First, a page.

• How can HEIs renew their internal structures, functions and values in ways that enable them to play a more active role in the forming and transformation of more equitable societies? What do we know about the interplay between access/participation, graduate employability and social mobility in developing/emerging economies?

  • What role, if any, does life-long learning and other forms of certification outside a traditional university setting play in enabling access to newer professions (e.g. ICT/computer science), and further development as a successful professional?

 
This sub-theme addresses such critical queries, at a historical time where the legitimacy of modern institutions, including science, is being questioned. In order to address these and related issues, we appeal to organizational scholars working within and across disciplinary fields and resorting to a multiplicity of methodologies. We are particularly keen to receive papers that build on methodological and conceptual/theoretical perspectives that are both novel and critical, and that have the potential for providing a bold framework for re-adjusting our scholarly gaze insofar the role played by science and higher education in more just, equitable and responsible societies.
 
 

References

  • Amis, J.M., Munir, K.A., Lawrence, T.B., Hirsch, P., & McGahan, A. (2018): “Inequality, institutions and organizations.” Organization Studies, 39 (9), 1131–1152.
  • Breen, R. (2004): Social Mobility in Europe. Oxford: Oxford University Press.
  • Breen, R. (2010): “Educational expansion and social mobility in the 20th century.” Social Forces, 89 (2), 365–388.
  • Causa, O., & Johansson, Å. (2010): “Intergenerational Social Mobility in OECD Countries.” OECD Journal: Economic Studies, 2010 (1), 1–44.
  • Haveman, R., & Smeeding, T. (2006): “The Role of Higher Education in Social Mobility.” The Future of Children, 16 (2), 125–150.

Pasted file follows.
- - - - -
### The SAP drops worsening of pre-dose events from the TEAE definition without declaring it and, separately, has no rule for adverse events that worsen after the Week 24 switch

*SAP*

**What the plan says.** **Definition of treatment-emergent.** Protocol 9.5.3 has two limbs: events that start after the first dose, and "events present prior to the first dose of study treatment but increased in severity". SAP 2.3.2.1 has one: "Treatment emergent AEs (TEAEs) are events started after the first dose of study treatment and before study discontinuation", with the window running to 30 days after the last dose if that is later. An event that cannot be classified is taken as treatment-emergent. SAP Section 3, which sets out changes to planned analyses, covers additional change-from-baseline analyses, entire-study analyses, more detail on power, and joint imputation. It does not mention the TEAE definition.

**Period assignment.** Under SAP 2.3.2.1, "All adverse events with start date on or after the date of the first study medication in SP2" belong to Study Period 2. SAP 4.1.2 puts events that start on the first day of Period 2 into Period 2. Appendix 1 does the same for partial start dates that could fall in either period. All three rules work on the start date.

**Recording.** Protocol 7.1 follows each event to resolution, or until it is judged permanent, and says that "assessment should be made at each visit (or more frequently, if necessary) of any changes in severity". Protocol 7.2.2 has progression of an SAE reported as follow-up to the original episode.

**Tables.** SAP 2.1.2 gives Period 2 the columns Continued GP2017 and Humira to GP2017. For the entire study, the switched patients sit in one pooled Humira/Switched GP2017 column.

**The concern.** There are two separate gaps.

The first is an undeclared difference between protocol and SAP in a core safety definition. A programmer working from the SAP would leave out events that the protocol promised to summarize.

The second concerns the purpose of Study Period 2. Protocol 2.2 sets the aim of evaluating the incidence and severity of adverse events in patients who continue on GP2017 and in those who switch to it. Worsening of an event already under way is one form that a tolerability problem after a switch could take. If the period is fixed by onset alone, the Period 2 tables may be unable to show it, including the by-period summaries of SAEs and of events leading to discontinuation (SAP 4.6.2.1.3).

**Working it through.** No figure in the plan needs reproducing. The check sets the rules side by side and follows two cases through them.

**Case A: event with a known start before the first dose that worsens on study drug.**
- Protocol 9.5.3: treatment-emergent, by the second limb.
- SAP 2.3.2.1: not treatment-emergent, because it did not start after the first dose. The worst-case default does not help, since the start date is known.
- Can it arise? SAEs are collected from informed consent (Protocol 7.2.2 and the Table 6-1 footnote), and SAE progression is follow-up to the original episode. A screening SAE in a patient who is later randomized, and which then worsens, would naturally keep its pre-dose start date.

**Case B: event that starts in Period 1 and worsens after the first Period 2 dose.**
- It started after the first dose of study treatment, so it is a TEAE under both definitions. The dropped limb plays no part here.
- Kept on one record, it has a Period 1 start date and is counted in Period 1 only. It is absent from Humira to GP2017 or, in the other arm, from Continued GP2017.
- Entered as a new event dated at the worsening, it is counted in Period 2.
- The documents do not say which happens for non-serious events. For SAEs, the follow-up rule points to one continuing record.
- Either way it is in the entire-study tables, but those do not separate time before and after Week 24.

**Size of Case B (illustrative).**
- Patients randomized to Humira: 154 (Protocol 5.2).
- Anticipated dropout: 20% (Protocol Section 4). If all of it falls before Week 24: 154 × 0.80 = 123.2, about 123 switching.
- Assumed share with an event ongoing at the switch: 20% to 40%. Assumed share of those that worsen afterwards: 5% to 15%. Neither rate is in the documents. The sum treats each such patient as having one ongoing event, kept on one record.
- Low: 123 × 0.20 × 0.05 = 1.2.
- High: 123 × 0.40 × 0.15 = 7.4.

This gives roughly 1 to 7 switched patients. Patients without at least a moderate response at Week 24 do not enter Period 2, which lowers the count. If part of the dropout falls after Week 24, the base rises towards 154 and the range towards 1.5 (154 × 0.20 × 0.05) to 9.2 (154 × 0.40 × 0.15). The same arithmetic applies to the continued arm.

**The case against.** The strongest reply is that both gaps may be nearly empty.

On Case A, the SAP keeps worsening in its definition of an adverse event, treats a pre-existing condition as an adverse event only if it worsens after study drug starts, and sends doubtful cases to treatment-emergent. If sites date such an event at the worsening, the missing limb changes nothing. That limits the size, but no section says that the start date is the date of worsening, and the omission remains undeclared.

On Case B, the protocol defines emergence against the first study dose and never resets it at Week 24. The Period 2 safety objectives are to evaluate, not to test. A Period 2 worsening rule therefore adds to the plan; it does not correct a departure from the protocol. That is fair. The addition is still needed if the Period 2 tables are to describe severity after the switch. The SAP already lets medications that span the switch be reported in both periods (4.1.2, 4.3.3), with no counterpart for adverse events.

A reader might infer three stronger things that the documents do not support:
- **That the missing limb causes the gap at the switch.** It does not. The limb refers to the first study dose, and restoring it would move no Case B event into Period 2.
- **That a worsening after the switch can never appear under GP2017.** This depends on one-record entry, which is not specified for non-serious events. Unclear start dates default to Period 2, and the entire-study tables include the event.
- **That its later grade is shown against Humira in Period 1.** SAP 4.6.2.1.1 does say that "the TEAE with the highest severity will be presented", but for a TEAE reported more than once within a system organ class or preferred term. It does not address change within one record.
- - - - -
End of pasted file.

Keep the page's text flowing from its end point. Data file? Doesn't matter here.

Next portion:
• Piketty, T. (2014): Capital in the 21st Century. Cambridge, MA: Harvard University Press.
  • Schofer, E., & Meyer, J.W. (2005): “The worldwide expansion of higher education in the twentieth century.” American Sociological Review, 70 (6), 898–920.
  • Trow, M., & Burrage, M. (2010): Twentieth-Century Higher Education: Elite to Mass to Universal. Baltimore: Johns Hopkins University Press.
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Rómulo Pinheiro is Professor of Public Policy and Administration at the University of Agder, Norway, where he co-heads the research group on Public Governance and Leadership (GOLEP). His research interests are located at the intersection of public policy and administration, organizational theory, economic geography, innovation and higher education studies.
Tanja Klenk is Professor of Public Administration and Public Policy at the Helmut-Schmidt-University, Hamburg, Germany. Her research interests include the link between social inequalities and interest representation as well as the beneficial and detrimental effects of private public service delivery.
Lars Geschwind is Professor in Engineering Education Policy and Management and coordinator of the research group HEOS (Higher Education Organization Studies) at KTH Royal Institute of Technology in Stockholm, Sweden. His main research interests are higher education policy, institutional governance, academic leadership, and management and academic work.